Treasury stock, at cost, 24,883 and 24,867 shares at December 31, 2017 and December 31, 2016, respectively (176,341) (176,231)
Total stockholders’ deficit (140,633) (107,793)
Total liabilities and stockholders’ deficit $ 1,537,074 $ 1,408,163
v3.8.0.1
CONSOLIDATED BALANCE SHEETS (Parenthetical) - USD ($)
$ in Thousands
Dec. 31, 2017
Dec. 31, 2016
Statement Of Financial Position [Abstract]    
Allowances for doubtful accounts $ 4,706 $ 4,701
Common stock par value (in dollars per share) $ 0.001 $ 0.001
Common stock, shares authorized 500,000,000 500,000,000
Common stock, shares issued 93,119,988 90,952,185
Convertible preferred stock, par value (in dollars per share) $ 0.001 $ 0.001
Convertible preferred stock, shares authorized 50,000,000 50,000,000
Convertible preferred stock, shares outstanding 0 0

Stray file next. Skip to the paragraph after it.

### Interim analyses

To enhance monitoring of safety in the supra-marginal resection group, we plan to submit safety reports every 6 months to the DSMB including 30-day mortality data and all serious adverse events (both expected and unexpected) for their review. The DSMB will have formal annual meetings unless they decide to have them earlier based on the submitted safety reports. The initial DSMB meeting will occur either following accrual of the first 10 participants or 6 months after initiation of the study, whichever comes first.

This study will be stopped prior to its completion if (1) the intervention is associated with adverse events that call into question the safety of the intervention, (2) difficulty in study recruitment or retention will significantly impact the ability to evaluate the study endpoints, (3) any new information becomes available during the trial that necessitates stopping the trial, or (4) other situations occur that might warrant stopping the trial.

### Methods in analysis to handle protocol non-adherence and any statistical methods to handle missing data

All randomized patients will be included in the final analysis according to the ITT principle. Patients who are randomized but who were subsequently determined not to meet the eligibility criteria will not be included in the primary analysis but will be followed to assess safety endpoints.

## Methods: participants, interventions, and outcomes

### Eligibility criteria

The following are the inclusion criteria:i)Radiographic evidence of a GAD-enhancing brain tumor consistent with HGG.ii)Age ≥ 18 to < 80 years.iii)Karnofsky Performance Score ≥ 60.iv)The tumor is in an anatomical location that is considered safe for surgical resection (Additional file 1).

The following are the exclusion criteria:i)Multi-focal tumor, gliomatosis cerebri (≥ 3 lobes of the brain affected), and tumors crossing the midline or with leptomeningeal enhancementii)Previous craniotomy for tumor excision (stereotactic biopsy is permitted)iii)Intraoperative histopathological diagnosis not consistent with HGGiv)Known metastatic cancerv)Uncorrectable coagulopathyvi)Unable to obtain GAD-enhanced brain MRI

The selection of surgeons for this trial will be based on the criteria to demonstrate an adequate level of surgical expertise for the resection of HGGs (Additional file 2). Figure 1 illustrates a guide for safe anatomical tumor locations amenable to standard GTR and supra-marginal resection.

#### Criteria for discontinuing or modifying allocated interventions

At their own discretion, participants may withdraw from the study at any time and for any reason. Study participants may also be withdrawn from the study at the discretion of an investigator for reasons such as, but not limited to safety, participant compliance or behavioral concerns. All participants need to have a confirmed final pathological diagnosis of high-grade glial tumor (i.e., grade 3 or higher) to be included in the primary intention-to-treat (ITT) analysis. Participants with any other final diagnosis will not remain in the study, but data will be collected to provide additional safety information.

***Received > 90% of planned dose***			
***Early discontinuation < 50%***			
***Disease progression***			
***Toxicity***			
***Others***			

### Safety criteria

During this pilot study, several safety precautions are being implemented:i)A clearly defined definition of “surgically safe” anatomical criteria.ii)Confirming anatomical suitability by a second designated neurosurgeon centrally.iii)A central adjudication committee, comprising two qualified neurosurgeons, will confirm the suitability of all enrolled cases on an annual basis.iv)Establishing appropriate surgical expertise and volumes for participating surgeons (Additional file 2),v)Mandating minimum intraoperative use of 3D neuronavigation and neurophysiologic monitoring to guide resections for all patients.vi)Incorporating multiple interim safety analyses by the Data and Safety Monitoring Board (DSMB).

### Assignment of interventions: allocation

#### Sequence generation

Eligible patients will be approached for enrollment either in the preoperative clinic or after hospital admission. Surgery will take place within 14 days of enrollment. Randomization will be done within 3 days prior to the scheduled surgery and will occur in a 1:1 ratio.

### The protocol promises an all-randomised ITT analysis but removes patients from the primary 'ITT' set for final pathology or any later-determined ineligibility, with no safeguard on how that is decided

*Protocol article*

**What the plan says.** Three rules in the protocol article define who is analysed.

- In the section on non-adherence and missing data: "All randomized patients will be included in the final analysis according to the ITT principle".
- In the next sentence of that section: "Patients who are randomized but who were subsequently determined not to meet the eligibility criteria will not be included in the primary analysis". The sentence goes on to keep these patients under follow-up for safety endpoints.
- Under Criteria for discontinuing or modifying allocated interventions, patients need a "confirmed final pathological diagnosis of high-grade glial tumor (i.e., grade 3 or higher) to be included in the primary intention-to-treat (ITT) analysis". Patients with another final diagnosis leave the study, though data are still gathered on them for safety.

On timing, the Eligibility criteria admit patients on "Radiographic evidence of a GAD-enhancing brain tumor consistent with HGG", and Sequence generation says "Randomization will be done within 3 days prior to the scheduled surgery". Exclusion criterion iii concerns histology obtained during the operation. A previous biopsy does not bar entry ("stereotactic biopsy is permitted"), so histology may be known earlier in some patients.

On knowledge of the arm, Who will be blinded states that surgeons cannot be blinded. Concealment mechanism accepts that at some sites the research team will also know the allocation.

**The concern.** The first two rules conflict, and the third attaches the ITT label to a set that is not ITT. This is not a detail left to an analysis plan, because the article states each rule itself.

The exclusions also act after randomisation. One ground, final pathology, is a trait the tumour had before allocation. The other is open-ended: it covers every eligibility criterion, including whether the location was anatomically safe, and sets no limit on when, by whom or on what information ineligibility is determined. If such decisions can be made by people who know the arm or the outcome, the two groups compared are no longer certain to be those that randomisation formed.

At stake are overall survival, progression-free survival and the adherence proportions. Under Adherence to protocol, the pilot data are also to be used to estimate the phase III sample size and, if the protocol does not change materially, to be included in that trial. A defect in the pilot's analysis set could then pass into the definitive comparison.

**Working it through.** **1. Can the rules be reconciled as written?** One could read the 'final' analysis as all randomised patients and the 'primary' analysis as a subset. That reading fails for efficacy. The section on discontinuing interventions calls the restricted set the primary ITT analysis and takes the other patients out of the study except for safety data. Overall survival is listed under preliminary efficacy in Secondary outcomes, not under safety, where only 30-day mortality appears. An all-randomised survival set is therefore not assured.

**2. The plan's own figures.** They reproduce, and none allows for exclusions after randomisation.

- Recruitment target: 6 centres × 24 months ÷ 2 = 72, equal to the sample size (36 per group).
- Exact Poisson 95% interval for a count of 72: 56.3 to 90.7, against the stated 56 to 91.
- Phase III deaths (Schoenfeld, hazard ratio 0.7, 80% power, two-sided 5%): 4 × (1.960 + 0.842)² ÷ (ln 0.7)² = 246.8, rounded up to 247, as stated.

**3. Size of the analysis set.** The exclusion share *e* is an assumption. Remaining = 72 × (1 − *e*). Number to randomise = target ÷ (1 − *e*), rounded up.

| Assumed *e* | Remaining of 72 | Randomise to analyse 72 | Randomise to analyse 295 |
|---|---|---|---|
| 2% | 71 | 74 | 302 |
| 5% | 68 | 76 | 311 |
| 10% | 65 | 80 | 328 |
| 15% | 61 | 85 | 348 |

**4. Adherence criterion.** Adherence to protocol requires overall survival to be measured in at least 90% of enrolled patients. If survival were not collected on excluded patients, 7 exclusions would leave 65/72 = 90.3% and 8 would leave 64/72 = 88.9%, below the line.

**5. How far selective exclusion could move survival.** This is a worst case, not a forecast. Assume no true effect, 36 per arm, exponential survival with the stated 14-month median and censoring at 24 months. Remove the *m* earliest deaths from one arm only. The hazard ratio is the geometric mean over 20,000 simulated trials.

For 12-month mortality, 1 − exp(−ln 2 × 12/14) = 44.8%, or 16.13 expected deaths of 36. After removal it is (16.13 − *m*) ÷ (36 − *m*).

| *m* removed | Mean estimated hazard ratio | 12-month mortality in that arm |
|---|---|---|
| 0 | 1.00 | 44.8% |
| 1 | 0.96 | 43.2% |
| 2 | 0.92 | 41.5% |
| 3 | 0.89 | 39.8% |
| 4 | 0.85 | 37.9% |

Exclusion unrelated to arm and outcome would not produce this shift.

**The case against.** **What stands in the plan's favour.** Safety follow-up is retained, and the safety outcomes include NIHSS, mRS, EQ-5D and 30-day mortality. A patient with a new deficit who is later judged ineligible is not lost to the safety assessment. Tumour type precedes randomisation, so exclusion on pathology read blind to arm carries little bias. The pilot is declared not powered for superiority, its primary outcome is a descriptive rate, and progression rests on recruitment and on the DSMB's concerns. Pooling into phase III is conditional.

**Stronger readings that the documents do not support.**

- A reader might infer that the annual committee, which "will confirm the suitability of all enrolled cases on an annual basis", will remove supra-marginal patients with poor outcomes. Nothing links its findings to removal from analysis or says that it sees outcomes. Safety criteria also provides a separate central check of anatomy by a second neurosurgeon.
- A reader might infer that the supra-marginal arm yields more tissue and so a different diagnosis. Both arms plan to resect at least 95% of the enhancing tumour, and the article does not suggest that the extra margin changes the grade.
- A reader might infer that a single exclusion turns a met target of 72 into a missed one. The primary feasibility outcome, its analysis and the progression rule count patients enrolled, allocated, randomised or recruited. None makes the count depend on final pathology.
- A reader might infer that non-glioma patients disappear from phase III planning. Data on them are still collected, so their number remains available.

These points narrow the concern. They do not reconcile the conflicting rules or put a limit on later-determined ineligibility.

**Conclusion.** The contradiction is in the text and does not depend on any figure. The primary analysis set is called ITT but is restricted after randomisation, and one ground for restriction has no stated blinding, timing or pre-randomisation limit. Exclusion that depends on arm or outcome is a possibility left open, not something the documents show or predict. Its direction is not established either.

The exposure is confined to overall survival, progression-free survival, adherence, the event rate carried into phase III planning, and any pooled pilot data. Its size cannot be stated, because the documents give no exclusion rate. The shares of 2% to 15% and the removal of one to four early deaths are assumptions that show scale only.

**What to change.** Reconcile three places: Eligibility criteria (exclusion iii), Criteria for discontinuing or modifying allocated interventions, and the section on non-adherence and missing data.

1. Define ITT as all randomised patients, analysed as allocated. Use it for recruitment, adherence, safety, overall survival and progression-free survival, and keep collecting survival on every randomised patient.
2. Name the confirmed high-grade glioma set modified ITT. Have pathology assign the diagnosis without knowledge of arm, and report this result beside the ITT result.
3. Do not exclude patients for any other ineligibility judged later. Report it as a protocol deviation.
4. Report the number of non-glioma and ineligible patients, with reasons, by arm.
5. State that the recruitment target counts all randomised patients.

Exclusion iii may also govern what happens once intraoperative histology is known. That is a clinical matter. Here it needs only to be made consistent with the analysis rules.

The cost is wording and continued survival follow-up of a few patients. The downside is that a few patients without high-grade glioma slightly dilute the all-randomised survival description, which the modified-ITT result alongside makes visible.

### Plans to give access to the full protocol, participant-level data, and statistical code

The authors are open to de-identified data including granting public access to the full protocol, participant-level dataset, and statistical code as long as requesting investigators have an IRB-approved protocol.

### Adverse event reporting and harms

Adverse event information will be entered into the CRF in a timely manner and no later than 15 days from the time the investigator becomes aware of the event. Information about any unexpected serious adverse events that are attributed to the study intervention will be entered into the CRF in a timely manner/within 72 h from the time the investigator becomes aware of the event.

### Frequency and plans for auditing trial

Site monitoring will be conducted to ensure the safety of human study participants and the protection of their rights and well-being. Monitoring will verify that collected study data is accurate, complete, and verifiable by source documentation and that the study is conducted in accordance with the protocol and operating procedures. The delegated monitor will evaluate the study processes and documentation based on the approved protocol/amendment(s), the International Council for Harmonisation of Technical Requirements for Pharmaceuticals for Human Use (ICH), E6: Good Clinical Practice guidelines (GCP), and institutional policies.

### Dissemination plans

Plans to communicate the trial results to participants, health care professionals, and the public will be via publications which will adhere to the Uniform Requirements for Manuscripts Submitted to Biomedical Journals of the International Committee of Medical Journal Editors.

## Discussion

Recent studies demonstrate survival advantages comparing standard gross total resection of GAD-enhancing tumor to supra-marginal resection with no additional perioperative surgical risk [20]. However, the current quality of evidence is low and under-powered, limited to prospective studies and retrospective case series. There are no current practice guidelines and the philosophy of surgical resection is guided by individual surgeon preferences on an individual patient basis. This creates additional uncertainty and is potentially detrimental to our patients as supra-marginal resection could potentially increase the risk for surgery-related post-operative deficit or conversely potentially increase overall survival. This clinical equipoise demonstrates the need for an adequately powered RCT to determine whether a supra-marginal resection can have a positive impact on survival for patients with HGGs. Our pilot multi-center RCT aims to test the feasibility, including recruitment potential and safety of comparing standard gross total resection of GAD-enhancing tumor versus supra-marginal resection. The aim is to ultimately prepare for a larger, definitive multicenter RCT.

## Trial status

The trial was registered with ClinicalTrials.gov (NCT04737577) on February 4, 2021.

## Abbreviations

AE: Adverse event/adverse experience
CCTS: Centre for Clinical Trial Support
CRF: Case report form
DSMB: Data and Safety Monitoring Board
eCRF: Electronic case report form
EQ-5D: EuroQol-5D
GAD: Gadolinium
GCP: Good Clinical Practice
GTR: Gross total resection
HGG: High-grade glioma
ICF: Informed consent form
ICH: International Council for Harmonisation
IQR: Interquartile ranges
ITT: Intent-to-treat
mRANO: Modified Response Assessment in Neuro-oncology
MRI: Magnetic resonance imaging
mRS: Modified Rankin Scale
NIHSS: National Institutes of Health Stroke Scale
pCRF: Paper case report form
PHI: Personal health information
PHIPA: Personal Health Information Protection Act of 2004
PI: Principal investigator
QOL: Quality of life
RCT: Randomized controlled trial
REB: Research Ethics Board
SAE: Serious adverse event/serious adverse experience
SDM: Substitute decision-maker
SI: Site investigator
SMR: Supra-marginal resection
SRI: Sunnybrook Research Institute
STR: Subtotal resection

Treasury stock, shares 24,883,000 24,867,000
v3.8.0.1
CONSOLIDATED STATEMENTS OF CASH FLOWS - USD ($)
$ in Thousands
12 Months Ended
Dec. 31, 2017
Dec. 31, 2016
Dec. 31, 2015
Cash flows from operating activities      
Net loss $ (51,903) $ (249,479) $ (104,972)
Adjustments to reconcile net loss to cash provided by operating activities:      
Depreciation and amortization 116,787 144,633 131,024
Amortization of financing costs and discounts 8,706 6,695 7,109
Loss (gain) on sale or disposal of assets 2,513 2,563 (2,789)
Accretion of contract rights 7,819 8,692 7,614
Provision for bad debts 9,737 9,908 10,135
Deferred income taxes (20,015) 29,940 (19,878)
Write-down of assets   4,289